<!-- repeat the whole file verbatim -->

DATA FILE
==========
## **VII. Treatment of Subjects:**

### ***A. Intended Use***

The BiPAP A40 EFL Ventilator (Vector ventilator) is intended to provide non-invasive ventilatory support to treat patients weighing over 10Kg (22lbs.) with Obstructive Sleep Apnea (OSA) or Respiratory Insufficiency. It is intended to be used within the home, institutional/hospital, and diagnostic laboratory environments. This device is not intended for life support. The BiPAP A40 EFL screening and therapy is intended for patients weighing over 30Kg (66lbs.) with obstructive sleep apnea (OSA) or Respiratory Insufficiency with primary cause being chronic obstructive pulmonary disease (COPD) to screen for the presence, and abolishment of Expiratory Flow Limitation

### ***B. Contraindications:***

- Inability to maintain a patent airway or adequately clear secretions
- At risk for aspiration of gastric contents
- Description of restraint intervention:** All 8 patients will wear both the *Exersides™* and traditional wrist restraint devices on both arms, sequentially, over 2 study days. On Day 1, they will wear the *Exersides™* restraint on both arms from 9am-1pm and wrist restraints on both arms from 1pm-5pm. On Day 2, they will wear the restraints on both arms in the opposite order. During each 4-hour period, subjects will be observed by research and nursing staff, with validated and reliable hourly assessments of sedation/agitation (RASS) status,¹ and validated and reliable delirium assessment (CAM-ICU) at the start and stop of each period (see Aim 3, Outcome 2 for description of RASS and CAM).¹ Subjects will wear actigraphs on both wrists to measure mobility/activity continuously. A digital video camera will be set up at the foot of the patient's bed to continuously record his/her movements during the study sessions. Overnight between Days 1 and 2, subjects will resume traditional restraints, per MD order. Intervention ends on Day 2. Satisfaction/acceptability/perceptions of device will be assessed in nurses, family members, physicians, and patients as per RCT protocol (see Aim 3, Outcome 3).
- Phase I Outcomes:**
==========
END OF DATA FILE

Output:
## **VII. Treatment of Subjects:**

### ***A. Intended Use***

The BiPAP A40 EFL Ventilator (Vector ventilator) is intended to provide non-invasive ventilatory support to treat patients weighing over 10Kg (22lbs.) with Obstructive Sleep Apnea (OSA) or Respiratory Insufficiency. It is intended to be used within the home, institutional/hospital, and diagnostic laboratory environments. This device is not intended for life support. The BiPAP A40 EFL screening and therapy is intended for patients weighing over 30Kg (66lbs.) with obstructive sleep apnea (OSA) or Respiratory Insufficiency with primary cause being chronic obstructive pulmonary disease (COPD) to screen for the presence, and abolishment of Expiratory Flow Limitation

### ***B. Contraindications:***

- Inability to maintain a patent airway or adequately clear secretions
- At risk for aspiration of gastric contents
- Description of restraint intervention:** All 8 patients will wear both the *Exersides™* and traditional wrist restraint devices on both arms, sequentially, over 2 study days. On Day 1, they will wear the *Exersides™* restraint on both arms from 9am-1pm and wrist restraints on both arms from 1pm-5pm. On Day 2, they will wear the restraints on both arms in the opposite order. During each 4-hour period, subjects will be observed by research and nursing staff, with validated and reliable hourly assessments of sedation/agitation (RASS) status,¹ and validated and reliable delirium assessment (CAM-ICU) at the start and stop of each period (see Aim 3, Outcome 2 for description of RASS and CAM).¹ Subjects will wear actigraphs on both wrists to measure mobility/activity continuously. A digital video camera will be set up at the foot of the patient's bed to continuously record his/her movements during the study sessions. Overnight between Days 1 and 2, subjects will resume traditional restraints, per MD order. Intervention ends on Day 2. Satisfaction/acceptability/perceptions of device will be assessed in nurses, family members, physicians, and patients as per RCT protocol (see Aim 3, Outcome 3).
- Phase I Outcomes:**